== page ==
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Let's see. The implication of rural aviation in Africa is that subsistence farmers (they could be nothing else because, hey, no transportation infrastructure) should start growing something of high enough value to warrant air transport. That would be exotic mangos or flowers, most likely. These valuable yet inedible items would be loaded onto airplanes coming and going between a handy international cargo airport built in the middle of nowhere and I suppose somewhere in Europe. The planes would return loaded with what, exactly? What kind of food will these farmers be able to buy with their earnings so that they can feed their families? Anything worth putting on a plane from Europe to their fine new airport would be  no damn good to eat, and they couldn't afford it anyway. But makes economic sense for the flower merchants. They could undercut those greedy producers in Nairobi. Until, that is, the locals all starved.
by PIGL (stevec@boreal.gmail@com) on Mon Apr 14th, 2008 at 12:46:01 AM EST
[ Parent ]
Oh, the local producers produce food for subsistence, and flowers as cash crops, and the money from the flowers goes into mobile phones, which goes somewhere else ... China, Europe, the national capital, for the farmer it doesn't really matter who the yellow bellied surplus suckers are or what part of the globe they live in.

Oh, yeah, and the farmers are charged for the cost of shipping in the mobile phones and diesel generators to recharge the mobile phones, at the same rate that the flowers get charged, even though it is totally back traffic and in a competitive system would cost maybe 1/10 as much as the main traffic freight on the flowers.

Like I said, Pascal Zachary is stronger on reporting than on analysis:

Floral exports from Ethiopia are growing so rapidly that flowers theaten to surpass coffee as the country's leading export earner. In Kenya, tens of thousands of small farmers who live within an hour of the Nairobi airport grow French beans and other vegetables, which are packaged, bar-coded, and air-shipped to Europe's grocers. Exports of vegetables, fruits and flowers, largely from eastern and southern Africa, now exceed $2 billion a year, up from virtually zero a quarter-century ago.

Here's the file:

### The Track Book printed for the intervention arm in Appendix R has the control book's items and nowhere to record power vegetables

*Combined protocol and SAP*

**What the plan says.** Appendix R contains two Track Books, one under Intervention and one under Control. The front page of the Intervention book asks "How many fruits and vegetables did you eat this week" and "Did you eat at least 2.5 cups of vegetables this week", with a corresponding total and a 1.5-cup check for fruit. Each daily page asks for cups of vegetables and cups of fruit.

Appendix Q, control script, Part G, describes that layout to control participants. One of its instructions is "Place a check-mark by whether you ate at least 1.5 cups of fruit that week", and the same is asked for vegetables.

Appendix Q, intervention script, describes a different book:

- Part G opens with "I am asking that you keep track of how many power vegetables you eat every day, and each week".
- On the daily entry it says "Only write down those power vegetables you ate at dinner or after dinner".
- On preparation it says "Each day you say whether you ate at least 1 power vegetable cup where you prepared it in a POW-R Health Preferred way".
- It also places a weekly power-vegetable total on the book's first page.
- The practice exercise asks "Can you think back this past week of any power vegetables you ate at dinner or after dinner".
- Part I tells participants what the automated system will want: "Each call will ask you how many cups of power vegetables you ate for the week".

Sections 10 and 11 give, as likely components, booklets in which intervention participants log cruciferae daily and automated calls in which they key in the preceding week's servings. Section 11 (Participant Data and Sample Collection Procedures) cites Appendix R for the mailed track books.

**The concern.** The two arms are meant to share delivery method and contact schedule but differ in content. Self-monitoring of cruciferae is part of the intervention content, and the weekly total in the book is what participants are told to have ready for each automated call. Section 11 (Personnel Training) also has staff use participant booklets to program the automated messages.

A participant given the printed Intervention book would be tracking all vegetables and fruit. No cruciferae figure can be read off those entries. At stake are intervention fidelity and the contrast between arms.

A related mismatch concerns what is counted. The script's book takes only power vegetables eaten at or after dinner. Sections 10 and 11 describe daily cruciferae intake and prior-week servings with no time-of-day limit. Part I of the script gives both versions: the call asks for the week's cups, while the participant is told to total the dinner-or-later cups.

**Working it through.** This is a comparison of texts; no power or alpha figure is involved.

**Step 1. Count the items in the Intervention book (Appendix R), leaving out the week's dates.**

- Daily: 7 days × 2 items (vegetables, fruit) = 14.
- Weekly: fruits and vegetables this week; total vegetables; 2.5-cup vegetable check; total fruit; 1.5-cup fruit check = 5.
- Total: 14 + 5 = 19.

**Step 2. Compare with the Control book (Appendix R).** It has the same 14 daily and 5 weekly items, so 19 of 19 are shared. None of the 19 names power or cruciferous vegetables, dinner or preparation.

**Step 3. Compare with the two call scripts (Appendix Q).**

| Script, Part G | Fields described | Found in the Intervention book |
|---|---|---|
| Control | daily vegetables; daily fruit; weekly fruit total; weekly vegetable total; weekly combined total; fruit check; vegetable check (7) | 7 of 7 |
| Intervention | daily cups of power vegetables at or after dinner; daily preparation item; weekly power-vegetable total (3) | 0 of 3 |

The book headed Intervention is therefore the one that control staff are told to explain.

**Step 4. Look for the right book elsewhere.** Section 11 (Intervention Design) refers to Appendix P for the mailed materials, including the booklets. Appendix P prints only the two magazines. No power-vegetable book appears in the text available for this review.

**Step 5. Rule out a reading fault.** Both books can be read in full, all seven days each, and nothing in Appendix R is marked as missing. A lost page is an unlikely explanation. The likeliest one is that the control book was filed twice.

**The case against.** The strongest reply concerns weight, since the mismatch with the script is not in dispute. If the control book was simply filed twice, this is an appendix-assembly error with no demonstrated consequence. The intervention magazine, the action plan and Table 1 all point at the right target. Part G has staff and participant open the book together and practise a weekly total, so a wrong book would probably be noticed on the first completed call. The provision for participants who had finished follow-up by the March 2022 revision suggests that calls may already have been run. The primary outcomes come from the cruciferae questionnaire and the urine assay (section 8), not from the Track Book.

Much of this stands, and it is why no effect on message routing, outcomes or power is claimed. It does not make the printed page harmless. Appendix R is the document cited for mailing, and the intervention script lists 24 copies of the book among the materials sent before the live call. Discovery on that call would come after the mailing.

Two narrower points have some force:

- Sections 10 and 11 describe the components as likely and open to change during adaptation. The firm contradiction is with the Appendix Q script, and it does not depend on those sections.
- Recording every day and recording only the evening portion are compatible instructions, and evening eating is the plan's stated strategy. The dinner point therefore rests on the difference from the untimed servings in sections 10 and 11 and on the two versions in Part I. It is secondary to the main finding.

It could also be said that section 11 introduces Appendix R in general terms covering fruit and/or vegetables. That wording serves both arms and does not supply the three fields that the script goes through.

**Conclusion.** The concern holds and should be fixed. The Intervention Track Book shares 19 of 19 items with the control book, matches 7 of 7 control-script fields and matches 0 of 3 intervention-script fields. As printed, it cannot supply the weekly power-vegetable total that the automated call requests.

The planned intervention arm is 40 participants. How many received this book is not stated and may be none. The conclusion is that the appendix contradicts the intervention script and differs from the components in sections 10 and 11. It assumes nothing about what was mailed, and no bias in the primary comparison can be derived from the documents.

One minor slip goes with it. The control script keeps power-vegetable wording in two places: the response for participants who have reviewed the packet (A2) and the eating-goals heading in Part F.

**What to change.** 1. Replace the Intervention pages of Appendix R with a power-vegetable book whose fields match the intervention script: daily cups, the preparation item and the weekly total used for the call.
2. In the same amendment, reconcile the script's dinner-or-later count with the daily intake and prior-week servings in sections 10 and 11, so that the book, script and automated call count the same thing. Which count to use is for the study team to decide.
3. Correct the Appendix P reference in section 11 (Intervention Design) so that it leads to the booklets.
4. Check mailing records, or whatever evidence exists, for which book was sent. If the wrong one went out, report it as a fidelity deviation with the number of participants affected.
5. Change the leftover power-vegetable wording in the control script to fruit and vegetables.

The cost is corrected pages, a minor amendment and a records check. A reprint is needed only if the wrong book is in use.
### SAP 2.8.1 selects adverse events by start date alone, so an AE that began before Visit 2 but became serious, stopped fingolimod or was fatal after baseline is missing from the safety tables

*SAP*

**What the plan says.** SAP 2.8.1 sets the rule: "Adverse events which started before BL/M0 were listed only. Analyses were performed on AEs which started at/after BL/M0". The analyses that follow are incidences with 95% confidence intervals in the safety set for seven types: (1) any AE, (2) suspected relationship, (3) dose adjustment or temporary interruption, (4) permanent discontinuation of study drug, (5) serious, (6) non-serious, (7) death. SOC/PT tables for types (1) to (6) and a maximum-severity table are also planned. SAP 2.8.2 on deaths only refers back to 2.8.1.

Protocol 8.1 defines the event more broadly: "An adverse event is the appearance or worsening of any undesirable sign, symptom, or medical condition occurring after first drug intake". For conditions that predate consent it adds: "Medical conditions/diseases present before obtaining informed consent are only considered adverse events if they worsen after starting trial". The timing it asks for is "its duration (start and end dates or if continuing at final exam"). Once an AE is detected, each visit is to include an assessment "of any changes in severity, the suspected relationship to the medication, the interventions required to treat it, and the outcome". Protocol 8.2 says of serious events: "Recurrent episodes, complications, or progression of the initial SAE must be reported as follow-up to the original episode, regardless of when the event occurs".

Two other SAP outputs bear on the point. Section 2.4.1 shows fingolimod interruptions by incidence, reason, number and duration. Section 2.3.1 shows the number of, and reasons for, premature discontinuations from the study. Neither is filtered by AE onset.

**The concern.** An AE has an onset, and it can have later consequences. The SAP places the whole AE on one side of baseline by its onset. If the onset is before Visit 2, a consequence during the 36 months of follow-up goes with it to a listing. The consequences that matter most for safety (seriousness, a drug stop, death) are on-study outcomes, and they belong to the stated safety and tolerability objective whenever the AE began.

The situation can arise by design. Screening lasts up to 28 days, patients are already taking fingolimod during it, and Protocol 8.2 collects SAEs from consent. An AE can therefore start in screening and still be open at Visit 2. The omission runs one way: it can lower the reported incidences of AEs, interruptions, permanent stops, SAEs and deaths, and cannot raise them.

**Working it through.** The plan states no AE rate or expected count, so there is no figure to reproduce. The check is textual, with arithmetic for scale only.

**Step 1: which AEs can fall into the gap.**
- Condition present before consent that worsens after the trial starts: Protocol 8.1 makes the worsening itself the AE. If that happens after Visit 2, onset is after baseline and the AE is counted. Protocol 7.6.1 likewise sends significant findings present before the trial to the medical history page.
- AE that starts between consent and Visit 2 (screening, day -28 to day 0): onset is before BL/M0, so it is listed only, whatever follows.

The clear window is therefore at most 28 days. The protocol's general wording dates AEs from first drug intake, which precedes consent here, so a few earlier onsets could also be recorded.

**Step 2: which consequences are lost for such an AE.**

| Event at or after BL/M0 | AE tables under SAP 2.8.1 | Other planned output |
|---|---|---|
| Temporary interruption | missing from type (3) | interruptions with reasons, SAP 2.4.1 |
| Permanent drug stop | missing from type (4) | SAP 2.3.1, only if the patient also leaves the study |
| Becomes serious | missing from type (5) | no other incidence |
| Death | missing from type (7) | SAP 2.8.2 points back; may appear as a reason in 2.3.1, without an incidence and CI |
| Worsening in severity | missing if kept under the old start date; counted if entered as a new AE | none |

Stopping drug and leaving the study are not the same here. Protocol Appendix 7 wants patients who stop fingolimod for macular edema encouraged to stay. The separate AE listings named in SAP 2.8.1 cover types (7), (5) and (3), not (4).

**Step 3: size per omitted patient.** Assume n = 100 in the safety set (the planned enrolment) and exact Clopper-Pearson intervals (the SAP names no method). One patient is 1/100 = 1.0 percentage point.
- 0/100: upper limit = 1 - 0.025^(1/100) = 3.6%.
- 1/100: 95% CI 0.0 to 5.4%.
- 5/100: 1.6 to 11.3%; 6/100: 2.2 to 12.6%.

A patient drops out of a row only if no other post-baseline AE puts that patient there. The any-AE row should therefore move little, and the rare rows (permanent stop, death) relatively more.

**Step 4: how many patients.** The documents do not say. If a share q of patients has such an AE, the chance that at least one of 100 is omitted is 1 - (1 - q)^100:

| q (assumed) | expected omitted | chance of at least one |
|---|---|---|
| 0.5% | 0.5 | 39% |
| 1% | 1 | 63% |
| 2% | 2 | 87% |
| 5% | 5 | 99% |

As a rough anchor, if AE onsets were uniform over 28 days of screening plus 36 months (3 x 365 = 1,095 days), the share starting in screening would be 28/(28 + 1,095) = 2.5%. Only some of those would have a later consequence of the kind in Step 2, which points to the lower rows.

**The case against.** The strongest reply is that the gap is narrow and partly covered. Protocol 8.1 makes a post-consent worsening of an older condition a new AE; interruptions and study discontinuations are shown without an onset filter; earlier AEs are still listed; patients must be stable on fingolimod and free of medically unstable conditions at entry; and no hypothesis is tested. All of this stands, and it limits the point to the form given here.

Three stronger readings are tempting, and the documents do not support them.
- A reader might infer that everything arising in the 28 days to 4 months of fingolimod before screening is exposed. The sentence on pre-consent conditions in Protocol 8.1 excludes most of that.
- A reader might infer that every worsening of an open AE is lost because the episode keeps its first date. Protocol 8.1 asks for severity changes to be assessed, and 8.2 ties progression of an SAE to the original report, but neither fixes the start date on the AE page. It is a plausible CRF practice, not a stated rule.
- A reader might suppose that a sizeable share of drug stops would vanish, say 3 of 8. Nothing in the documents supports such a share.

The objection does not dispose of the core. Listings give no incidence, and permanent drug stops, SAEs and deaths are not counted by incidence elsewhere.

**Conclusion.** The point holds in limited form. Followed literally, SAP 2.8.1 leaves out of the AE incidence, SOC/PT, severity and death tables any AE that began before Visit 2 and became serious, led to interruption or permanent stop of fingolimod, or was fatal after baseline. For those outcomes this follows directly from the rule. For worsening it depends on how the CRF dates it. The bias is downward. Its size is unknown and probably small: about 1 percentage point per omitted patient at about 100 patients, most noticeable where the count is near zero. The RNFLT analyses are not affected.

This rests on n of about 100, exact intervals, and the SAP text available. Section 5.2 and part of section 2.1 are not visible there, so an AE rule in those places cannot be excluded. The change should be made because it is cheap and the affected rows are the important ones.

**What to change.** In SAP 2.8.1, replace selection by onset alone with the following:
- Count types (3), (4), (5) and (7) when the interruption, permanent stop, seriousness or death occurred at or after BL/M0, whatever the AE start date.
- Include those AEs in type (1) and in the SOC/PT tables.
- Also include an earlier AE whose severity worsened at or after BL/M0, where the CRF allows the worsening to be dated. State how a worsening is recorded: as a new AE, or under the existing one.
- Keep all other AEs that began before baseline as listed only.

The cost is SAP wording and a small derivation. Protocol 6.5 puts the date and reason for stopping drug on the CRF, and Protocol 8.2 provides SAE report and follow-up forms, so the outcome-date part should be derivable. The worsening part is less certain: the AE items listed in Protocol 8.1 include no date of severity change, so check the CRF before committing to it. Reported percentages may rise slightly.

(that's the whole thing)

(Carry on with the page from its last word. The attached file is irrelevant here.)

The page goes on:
All useful reporting ... when it comes time to see that there are serious risks involved if the agriculture is primarily for export, well, noticing that seems to be an exercise left for the reader.

I've been accused of being a Marxist, yet while Harpo's my favourite, it's Groucho I'm always quoting. Odd, that.

by BruceMcF (agila61 at netscape dot net) on Mon Apr 14th, 2008 at 01:05:50 AM EST
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Add in the ecological and resource-sharing problems when coffee plantations have been grubbed up to free land for flowers, green beans, lettuces, all requiring irrigation in countries that are short of water.

Unfortunately, it can happen easily when farmers have already been for years (even generations) in a colonial cash-crop system (coffee). Tell them they can make more per acre with another crop, and they'll go there all the more readily that they're accustomed to working for export only.

by afew (afew(a in a circle)eurotrib_dot_com) on Mon Apr 14th, 2008 at 03:46:45 AM EST
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